12 years

The film was compelling viewing with script, cinematography, music and actors combining to deliver a moving personal story in the most powerful medium.   Like the story of Kunta Kinte (here), the hero of Alex Haley’s 1970s novel ‘Roots’, it brought the worst reality of the slave trade straight to the heart.

Of course, as a onetime student of History, I think I know a great deal about the Atlantic slave trade, and its many parallels in other parts of the world and other eras such as the Muslim Indian Ocean equivalent (less publicised and active much longer).  But  the emotionally engaging technology of a well-made full size film touches the heart in quite a different way.

As a onetime teacher of History, I can only envy the capacity of the film maker to spin the story of the past, whether evidenced or imagined or a mixture of both, to tell an important truth about humanity in such a powerful and affecting way.  The proper study of history, with due attention to evidence, is a necessary part of the truth of the past, ensuring that those with access to the most powerful media do not distort the story for their own ends.   Yet film can communicate in a way that a history book never can.

I like to believe that had I been a Scottish or Irish gentleman of the 18th or 19th Century, forced to seek my fortune elsewhere by family poverty, I would have avoided the southern states or the West Indies and gone for the clean living honest labour of the frontier, like John Muir, though I acknowledge that even he had the advantage of being able to follow a peaceful path across the continent, as his predecessors had already eliminated most of the original inhabitants!

In fact, I have my own ancestral ‘get-out’ clause, an easy route to an easier conscience.  When Solomon Northrop was labouring as a cotton picker on the Louisiana plantation where much of the action is set, many of my ancestors were starving in the Irish potato famine, or fleeing Ireland to settle in the worst slums of Victorian Edinburgh.   Yet I still feel a strong sense of ‘guilt by association’, as a child of a country that profited more than most from the slave trade.  This is not about race.  It is important to recognise the conceptual trickery by which a false, ‘white’ identity can be assumed. I completely reject such a ‘white’ identity.  I equally dislike the false prison of ‘national’ identity, one of the reasons I am uncomfortable with the nationalist undertones of ‘Scottish independence’.  I assert a human identity.  Pale skin cannot make me responsible for the crimes of the 19th Century slavers.

However there is some responsibility.  The wealth of contemporary Scotland was built not just on the labour of the cotton factories or coal mines, or the Irish navigators who built the railways and canals, but  also in part on the backs of the sugar and tobacco plantations of the New World.   My current wealth and ease is built on the stories of the past.

We, who live today in comfort, must acknowledge the harm that was done, empathise with the sense of loss and injustice of those who share a slave heritage and ensure that the future is built on stronger foundations of human dignity and rights, our shared humanity and our shared responsibility for each other.

I commend both the film and the book.  I want now to read his story, to hear Solomon Northrop speak to me down the ages; to hear him speak for himself.   The following extract from the book, faithfully portrayed in Steve McQueen ‘s film, finds Solomon at the point when he has been kidnapped into captivity and refuses to accept the demands of the slave trader, Burch, that he should acknowledge his new identity as a slave:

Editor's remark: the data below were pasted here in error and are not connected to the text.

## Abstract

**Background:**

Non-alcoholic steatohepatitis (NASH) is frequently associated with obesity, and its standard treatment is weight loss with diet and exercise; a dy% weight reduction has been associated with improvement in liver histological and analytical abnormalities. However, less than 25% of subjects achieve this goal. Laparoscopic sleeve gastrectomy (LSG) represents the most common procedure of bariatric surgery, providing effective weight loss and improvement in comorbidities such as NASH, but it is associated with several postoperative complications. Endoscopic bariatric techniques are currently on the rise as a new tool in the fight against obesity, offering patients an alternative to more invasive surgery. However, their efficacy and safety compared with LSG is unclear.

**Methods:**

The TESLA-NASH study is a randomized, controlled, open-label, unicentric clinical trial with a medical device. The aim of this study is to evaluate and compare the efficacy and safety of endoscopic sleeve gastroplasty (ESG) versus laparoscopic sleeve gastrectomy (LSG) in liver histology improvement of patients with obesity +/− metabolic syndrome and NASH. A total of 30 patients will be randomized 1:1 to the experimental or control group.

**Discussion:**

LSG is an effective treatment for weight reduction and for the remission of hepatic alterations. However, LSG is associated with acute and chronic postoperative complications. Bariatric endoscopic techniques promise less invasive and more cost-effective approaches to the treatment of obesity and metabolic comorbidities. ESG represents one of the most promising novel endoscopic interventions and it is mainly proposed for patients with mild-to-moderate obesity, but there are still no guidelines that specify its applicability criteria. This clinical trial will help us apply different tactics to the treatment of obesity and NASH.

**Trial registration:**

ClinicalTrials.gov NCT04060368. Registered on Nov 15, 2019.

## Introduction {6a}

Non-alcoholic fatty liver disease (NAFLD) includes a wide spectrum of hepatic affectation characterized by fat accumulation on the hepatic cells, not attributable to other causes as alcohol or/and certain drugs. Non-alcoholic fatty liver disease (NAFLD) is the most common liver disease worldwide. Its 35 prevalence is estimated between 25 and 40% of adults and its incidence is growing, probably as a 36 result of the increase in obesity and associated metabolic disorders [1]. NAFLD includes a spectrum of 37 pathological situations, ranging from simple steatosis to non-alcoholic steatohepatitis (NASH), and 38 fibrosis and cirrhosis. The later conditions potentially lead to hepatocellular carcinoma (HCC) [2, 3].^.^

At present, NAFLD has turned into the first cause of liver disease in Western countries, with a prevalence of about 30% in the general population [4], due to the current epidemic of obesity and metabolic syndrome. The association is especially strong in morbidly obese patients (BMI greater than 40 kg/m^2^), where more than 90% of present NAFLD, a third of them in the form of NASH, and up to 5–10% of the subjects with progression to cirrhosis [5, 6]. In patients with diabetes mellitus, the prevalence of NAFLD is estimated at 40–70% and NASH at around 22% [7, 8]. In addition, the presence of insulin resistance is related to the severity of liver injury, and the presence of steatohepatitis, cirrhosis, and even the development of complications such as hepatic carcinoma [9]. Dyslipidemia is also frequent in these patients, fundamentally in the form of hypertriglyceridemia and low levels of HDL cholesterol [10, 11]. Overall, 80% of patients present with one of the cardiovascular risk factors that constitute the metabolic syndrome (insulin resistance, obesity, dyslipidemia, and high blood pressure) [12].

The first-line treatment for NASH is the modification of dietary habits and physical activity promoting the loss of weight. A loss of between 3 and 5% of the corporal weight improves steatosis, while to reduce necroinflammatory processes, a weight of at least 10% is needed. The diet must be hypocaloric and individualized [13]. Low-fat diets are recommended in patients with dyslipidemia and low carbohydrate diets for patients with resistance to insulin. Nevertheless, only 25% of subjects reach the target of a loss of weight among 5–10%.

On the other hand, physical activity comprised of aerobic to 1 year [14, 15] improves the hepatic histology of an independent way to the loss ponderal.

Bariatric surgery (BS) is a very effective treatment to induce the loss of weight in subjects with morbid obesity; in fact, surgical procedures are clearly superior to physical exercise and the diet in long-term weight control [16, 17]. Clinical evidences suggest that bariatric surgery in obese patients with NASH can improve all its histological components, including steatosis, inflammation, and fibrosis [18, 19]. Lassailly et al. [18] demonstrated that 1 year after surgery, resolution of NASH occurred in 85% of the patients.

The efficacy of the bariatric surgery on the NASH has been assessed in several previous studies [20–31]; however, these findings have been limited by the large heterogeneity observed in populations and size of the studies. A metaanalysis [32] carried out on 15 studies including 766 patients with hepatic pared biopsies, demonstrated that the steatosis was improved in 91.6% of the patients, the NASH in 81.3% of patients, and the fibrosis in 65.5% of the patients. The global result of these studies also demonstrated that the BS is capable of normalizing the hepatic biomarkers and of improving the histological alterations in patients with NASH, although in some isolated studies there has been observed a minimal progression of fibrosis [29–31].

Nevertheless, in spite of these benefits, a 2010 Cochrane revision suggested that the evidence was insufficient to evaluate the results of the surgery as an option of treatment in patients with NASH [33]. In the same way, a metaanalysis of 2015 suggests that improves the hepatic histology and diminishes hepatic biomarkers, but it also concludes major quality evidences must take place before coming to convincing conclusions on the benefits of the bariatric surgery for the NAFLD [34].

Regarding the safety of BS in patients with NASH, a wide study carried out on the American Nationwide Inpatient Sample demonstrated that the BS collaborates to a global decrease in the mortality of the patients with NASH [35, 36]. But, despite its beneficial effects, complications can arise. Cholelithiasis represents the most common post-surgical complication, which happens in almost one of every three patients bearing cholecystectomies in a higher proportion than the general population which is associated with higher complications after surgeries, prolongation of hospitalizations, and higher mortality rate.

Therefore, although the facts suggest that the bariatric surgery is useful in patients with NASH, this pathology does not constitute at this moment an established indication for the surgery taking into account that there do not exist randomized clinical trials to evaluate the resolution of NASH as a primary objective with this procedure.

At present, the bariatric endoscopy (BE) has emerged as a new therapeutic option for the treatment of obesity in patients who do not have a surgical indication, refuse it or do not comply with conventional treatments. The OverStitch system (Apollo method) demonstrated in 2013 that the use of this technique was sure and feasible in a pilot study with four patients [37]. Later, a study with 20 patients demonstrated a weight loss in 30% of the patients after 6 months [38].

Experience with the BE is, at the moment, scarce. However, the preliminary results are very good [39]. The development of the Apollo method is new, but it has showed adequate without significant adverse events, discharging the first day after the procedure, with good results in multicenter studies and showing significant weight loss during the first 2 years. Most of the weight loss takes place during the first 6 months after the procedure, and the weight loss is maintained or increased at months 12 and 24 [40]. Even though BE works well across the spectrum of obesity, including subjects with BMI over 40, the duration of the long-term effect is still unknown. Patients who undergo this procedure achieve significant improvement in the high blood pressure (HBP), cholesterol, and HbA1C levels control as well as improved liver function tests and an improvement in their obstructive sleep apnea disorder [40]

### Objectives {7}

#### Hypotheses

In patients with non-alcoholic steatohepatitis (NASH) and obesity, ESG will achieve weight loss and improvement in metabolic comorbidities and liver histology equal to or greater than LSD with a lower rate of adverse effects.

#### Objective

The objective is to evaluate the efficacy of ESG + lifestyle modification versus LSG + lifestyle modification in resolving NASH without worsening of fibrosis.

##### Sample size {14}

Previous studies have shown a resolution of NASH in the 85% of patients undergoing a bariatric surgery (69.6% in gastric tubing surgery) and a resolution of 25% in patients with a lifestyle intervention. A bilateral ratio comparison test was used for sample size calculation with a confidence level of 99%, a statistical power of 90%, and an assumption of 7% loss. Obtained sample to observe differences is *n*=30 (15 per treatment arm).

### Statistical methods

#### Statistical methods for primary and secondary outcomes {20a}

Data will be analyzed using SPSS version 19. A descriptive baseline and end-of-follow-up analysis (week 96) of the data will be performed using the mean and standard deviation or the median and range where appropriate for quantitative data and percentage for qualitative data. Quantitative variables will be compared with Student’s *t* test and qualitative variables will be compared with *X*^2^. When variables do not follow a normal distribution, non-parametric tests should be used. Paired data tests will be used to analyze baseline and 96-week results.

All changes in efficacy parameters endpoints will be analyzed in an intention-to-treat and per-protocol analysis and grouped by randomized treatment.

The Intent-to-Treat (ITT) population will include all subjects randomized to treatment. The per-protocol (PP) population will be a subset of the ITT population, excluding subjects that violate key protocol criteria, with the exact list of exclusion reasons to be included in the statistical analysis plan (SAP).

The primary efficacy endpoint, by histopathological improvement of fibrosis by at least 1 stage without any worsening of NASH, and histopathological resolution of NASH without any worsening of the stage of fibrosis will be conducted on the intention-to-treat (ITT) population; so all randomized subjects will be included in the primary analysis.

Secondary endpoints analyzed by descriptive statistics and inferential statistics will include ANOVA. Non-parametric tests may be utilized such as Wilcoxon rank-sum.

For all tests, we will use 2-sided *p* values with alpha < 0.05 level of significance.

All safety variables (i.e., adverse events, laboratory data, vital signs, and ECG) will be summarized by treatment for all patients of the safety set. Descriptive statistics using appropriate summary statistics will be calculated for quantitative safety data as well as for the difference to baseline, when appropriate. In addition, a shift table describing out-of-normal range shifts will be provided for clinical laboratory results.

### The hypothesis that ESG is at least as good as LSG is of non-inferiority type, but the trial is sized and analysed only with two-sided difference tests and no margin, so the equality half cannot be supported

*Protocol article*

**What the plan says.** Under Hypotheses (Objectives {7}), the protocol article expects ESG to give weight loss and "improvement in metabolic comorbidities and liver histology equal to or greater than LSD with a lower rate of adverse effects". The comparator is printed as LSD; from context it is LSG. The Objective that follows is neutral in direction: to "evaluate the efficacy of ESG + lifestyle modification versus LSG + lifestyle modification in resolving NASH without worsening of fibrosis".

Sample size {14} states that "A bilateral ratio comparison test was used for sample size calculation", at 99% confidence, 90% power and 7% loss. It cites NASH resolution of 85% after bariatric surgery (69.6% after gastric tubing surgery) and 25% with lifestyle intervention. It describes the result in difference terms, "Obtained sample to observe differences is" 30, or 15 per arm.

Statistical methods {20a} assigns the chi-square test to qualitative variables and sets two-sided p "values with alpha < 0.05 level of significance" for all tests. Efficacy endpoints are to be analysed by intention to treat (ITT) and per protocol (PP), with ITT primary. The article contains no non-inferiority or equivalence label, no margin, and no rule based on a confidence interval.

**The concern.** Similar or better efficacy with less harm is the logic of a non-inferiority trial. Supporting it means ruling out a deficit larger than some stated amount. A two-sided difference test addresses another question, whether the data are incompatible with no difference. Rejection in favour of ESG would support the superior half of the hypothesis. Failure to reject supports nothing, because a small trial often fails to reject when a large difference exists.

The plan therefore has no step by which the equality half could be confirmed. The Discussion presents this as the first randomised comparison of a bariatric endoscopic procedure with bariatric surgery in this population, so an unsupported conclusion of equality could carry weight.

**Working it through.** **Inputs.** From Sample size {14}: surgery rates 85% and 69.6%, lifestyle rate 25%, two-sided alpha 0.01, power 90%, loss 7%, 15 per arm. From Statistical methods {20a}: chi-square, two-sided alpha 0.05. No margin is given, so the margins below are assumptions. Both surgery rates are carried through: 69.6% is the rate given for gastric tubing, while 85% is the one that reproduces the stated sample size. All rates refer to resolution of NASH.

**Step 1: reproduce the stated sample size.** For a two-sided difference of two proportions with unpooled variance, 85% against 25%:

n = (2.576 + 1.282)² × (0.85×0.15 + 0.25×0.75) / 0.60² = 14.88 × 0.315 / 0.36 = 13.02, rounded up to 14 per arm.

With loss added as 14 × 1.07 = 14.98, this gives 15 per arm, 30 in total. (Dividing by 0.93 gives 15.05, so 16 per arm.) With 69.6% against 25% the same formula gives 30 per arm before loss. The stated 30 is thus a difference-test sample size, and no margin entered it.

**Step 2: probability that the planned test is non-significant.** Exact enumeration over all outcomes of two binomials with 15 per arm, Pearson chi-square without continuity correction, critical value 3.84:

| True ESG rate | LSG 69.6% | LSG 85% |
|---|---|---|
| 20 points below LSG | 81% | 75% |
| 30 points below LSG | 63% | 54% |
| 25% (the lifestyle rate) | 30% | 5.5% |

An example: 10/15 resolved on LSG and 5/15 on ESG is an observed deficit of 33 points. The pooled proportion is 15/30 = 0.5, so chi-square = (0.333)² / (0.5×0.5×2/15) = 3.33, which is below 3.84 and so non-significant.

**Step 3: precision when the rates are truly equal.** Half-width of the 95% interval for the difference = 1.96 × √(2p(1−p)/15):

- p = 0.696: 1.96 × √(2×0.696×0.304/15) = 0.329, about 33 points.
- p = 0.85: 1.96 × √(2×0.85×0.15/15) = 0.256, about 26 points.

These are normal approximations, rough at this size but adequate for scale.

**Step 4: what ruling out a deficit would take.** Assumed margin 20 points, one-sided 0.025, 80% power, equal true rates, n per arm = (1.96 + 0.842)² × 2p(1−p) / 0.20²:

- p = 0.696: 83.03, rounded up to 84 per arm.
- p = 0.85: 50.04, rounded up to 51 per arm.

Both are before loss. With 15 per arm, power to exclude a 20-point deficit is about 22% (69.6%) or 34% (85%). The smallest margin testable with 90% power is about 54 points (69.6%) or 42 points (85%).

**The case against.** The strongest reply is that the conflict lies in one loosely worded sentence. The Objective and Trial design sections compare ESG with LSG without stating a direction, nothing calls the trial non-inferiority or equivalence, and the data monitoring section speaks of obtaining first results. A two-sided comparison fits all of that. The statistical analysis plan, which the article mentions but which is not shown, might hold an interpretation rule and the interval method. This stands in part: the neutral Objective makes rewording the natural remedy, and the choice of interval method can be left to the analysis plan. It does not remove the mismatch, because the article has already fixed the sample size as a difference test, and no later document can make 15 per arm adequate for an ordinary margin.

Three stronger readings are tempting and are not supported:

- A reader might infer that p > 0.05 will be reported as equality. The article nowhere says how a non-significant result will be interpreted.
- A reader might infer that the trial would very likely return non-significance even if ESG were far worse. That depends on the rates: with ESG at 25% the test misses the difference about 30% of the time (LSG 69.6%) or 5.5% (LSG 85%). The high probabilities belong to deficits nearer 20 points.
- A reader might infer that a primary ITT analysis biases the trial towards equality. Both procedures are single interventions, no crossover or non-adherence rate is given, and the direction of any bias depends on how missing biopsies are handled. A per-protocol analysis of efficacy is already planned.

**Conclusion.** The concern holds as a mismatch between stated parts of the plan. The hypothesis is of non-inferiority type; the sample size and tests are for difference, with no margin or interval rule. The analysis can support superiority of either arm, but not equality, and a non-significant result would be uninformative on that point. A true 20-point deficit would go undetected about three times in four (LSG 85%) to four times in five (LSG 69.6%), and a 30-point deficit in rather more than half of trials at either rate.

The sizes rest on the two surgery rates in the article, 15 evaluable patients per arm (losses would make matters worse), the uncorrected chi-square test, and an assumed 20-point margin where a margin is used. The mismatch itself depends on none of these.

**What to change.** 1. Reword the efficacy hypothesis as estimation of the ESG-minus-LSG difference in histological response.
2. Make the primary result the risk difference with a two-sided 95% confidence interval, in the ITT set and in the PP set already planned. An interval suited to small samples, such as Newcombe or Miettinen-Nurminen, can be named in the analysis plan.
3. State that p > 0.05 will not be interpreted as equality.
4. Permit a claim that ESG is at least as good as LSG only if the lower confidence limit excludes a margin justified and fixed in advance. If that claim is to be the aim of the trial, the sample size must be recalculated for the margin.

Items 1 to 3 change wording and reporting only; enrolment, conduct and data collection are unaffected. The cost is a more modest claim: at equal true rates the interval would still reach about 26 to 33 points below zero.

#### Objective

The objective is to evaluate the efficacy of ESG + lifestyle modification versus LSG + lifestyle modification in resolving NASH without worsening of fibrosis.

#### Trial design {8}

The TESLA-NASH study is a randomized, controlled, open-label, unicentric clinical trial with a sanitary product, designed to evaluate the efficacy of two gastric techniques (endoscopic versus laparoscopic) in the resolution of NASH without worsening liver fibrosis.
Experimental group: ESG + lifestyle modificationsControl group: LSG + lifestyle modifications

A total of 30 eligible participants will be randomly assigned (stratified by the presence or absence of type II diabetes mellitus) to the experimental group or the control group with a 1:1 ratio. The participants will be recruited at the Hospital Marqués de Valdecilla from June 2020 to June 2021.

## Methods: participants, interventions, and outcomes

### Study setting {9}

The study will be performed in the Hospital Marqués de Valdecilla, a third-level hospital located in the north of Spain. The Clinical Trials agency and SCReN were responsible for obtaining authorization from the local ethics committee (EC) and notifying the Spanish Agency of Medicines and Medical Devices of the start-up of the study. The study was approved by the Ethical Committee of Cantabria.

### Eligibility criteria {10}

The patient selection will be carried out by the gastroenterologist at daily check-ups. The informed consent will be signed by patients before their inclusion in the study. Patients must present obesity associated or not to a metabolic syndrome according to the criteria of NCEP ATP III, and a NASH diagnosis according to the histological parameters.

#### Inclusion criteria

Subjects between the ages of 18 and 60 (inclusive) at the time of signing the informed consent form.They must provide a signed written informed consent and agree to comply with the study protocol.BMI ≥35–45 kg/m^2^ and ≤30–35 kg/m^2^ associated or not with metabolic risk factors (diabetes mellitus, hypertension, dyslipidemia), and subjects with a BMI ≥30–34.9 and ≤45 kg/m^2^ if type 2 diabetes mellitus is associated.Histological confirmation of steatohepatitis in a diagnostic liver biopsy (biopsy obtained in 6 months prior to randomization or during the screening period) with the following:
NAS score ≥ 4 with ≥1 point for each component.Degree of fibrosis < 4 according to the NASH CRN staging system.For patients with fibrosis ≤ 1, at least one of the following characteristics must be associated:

As soon as these formidable whips appeared, I was seized by both of them, and roughly divested of my clothing. My feet, as has been stated, were fastened to the floor. Drawing me over the bench, face down-wards, Kadbum placed his heavy foot upon the fetters, between my wrists, holding them painfully to the floor. With the paddle, Burch commenced beating me. Blow after blow was inflicted upon my naked body. When his unrelenting arm grew tired, he stopped and asked if I still insisted I was a free man. I did insist upon it, and then the blows were renewed, faster and more energetically, if possible, than before. When again tired, he would repeat the same question, and receiving the same answer, continue his labor. All this time, the incarnate devil was uttering most fiendish oaths. At length the paddle broke, leaving the useless handle in his hand. Still I would not yield. All his brutal blows could not force from my lips that I was a slave. Casting madly on the floor the handle of the broken paddle, he seized the rope. This was far more painful than the other. I struggled with all my power, but it was in vain. I prayed for mercy, but my prayer was only answered with imprecations and with stripes. I thought I must die beneath the lashes of the accursed brute. Even now the flesh crawls upon my bones, as I recall the scene. I was all on fire. My sufferings I can compare to nothing else than the burning agonies of hell!


At last I became silent to his repeated questions. I would make no reply. In fact, I was becoming almost unable to speak. Still he plied the lash without stint upon my poor body, until it seemed that the lacerated flesh was stripped from my bones at every stroke. A man with a particle of mercy in his soul would not have beaten even a dog so cruelly. At length Eadbum said that it was useless to whip me any more — that I would be sore enough. Thereupon, Burch desisted, saying, with an admonitory fist in my face, and hissing the words through his firm-set teeth, that if ever I dared to utter again that I was entitled to my freedom, that I had been kidnapped, or any thing whatever of the kind, the castigation I had just received was nothing in comparison with what might follow. He swore that he would either conquer or kill me.